5. Google is a very useful tool -- when in doubt about a company, search in multiple combinations -- using words like 'scam' and 'complaints' -- along with the name of the company and see if any red flags are raised
Good luck! I hope sharing what we've experienced will help you avoid the pitfalls with direct marketers, cold callers, spammers and scammers. - Fran
Shop signage went up today. Well, sorta. Apparently the very cold weather was not helpful, and the black vinyl was brittle and tore. Which means, we're now - until tomorrow at least when the workmen have to come back - officially known as 'Lfson & Tay'...
Well, could be worse I'm sure, given the spate of unfortunate incidents we've had to endure.
The inside story of an indie bookshop where books aren't just commodity and where bookshops aren't just retail outlets...
This is a short documentary on BooksActually in Singapore - inspiring as it is sobering. This makes me think of the many trips where Shivaun and I always make it a point to drop in at the local indie and pick out something unusual because we see in the owner-booksellers a shared dream to create a haven or a community hub of some sort, and we recognise in them the same pressures of staying solvent.
We like to talking to indie booksellers and to hear about their experience. For example, several months ago, we were in the US for a holiday, so we dropped into McIntyre's at Fearrington Village and also The Golden Notebook at Woodstock. At the latter in particular, we saw almost a mirror image of ourselves - their journey was reminiscent of ours: owners who didn't earn a minimum wage for a long time (or in our case, never have), who put in unearthly hours because they wanted to (though we do have a great team who help shoulder the burden so I can work in my home office and Shivaun still gets to do other 'projects' - among them, her PhD), and a little doggie in his bed which reminded me of Matzo...
I don't like to 'guilt' people into buying from an indie. It would be easier to pontificate if we weren't bookshop owners ourselves. However, watching this documentary makes me want to get on my soapbox and I hope you'll indulge me: Go on, go to your local indie, drop in, say 'hi', buy something if you can, even something small little like a greeting card. (Here's a link from the Booksellers Association to find your local bookshop - http://www.booksellers.org.uk/bookshopsearch) They'll appreciate your supporting their efforts. I also hope you realise that your support doesn't just feed the owners' egos or aspirations and helps them survive (though that's all part of the deal for sure), but that in doing so, you have become an integral part of a little sanctuary for the senses.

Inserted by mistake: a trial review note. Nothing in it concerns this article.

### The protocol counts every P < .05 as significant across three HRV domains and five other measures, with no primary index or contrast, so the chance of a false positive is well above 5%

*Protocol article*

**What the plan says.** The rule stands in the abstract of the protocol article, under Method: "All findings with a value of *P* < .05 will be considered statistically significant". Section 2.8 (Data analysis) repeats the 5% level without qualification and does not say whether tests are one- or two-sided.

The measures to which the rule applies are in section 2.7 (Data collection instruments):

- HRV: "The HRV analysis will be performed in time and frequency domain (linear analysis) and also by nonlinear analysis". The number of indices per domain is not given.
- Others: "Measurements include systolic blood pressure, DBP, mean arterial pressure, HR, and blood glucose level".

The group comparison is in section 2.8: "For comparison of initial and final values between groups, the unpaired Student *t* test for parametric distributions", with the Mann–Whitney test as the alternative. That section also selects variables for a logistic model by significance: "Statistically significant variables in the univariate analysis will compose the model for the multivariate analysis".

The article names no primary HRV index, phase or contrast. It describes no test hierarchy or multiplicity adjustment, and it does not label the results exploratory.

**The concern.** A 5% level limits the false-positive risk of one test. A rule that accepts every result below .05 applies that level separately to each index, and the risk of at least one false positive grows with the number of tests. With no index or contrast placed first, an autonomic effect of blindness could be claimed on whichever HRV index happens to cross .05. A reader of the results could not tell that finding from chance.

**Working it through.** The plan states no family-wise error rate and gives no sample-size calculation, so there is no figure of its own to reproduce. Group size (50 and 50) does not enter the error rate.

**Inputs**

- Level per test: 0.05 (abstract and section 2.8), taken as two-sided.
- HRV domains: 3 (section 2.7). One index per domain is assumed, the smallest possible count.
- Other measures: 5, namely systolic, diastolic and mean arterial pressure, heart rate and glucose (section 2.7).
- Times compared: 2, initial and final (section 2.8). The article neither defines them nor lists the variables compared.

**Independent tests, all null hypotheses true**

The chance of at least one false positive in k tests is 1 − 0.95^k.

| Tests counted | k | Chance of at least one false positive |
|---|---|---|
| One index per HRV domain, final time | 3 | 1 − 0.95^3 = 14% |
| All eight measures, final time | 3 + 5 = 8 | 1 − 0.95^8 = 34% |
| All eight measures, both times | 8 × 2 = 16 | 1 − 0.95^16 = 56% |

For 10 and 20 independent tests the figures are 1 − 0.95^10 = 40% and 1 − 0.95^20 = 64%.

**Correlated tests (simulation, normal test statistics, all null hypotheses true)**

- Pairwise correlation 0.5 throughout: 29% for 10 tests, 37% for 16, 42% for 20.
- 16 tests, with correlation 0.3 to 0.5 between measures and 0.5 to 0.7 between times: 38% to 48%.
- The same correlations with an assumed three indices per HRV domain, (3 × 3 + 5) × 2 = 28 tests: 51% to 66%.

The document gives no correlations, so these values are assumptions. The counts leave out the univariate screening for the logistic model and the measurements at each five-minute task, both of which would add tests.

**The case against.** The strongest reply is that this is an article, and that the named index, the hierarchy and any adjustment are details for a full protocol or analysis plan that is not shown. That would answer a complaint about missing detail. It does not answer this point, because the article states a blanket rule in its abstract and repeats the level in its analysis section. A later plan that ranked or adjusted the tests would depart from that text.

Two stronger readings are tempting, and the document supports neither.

PS. I really like how Renee (Kenny's team member) puts it in the documentary, that their journey has been a humbling experience in that the survival or success of BooksActually could not have been done alone without their supporters and customers.
There are several things which get us down over at W&T... Here are some of my main pet peeves:
1) Someone asking if our shop is a library
2) BT phone line - no dial tone
3) BT internet - no connection
4) Till system crashes or freezes
5) Stock system crashes or freezes
Notice how 4 out of 5 of the above are IT-related or ICT-related?
See this despondent bookseller on the left? She has lost the will to live. Why has she lost the will to live? The BT phone line died, the internet died in sympathy, and one of our counters was not in operation because the till system and the stock system also threw themselves off a cliff. Now you know why this bookseller sees no reason to go on living. And this lasted for two whole, very loooong days....
PS. Thank you Cui for catching this candid moment and Alexandra for letting me post this - LOL!
Like kids waiting for Christmas morning to open the pressies, we waited for Monday morning to see if the lease agreement was in the post. We finally signed off on it yesterday and sent it off. YES! Step 1 completed. Now, we are waiting for the licence to alter so we can get into the premises and start our fit-out works. Spoke to Jack at Bookworks Design yesterday; am so glad he has a steady hand and a confident manner - we need the assurance. Shivaun and I have had late night discussions about what would happen if the fit-out was delayed. But it looks like things are falling into place. Still some niggly things to iron out, but nevertheless all in hand.
Went to work yesterday creating the artwork for the large format vinyl sticker prints for the doors. This is so that during the fit-out period, we can let passersby know we will be coming soon to the neighbourhood. My poor PC groaned and wheezed, the file was humungous and making any adjustments took ages.
I wanted to have images of people. Shivaun didn't. But I thought plain text wouldn't cut it. I reckon smiling faces and some colour is much more attractive than plain text. But that's one of the key differences between Shivaun and I; I've always been more visual, while she's more text-oriented. Chalice, Shivaun's daughter-in-law, helped me pick out a stock image. We must have looked through hundreds. Some were too corporate, some too GAP, some too family-cereal-ad-ish. We finally settled on this one. It's kinda GAP-ish but hey, has a nice mix of old and young, men and women. So this is what you may see when you are next at Bermondsey Square in a week or two. S'alright, no? :) - Fran
My all time favourite!
It's Saturday evening. Really I should be lying on the couch, catching up with my SKY box, watching recorded episodes of The Good Wife, Britain's Got Talent, or even Randy Jackson: America's Best Dance Crew... there's only 3% space left for recording, so I have a lot of viewing to do. Instead, I am sitting in front of my PC, pouring through publishers' back lists and trawling through my memory for favourite books to put on our international list of must-have books.
Shivaun and I have decided we should each focus on our repective strengths. She's great at American, European, African and Middle Eastern authors. I, on the other hand, have a little more knowledge about Chinese and Japanese authors. This is because, in my younger days, I went through a Sino and Japanese phase.
I remember how it all began. I was in the library and the cover of Yukio Mishima's Sound of Waves had caught my eye. I was 13. From then on, until about 21, I read works by quite a number of Japanese authors - Tanizaki, Kawabata, Akutagawa, even the really old classics - Murasaki's Tale of Genji and also the lesser known Tale of Heike. (I must say I actually liked Heike more than Genji. While the former dwells on the intricacies of court life, I enjoyed the historical sweep of Heike; it's an epic tome involving clan rivalry, samurai battles, honour and betrayal.)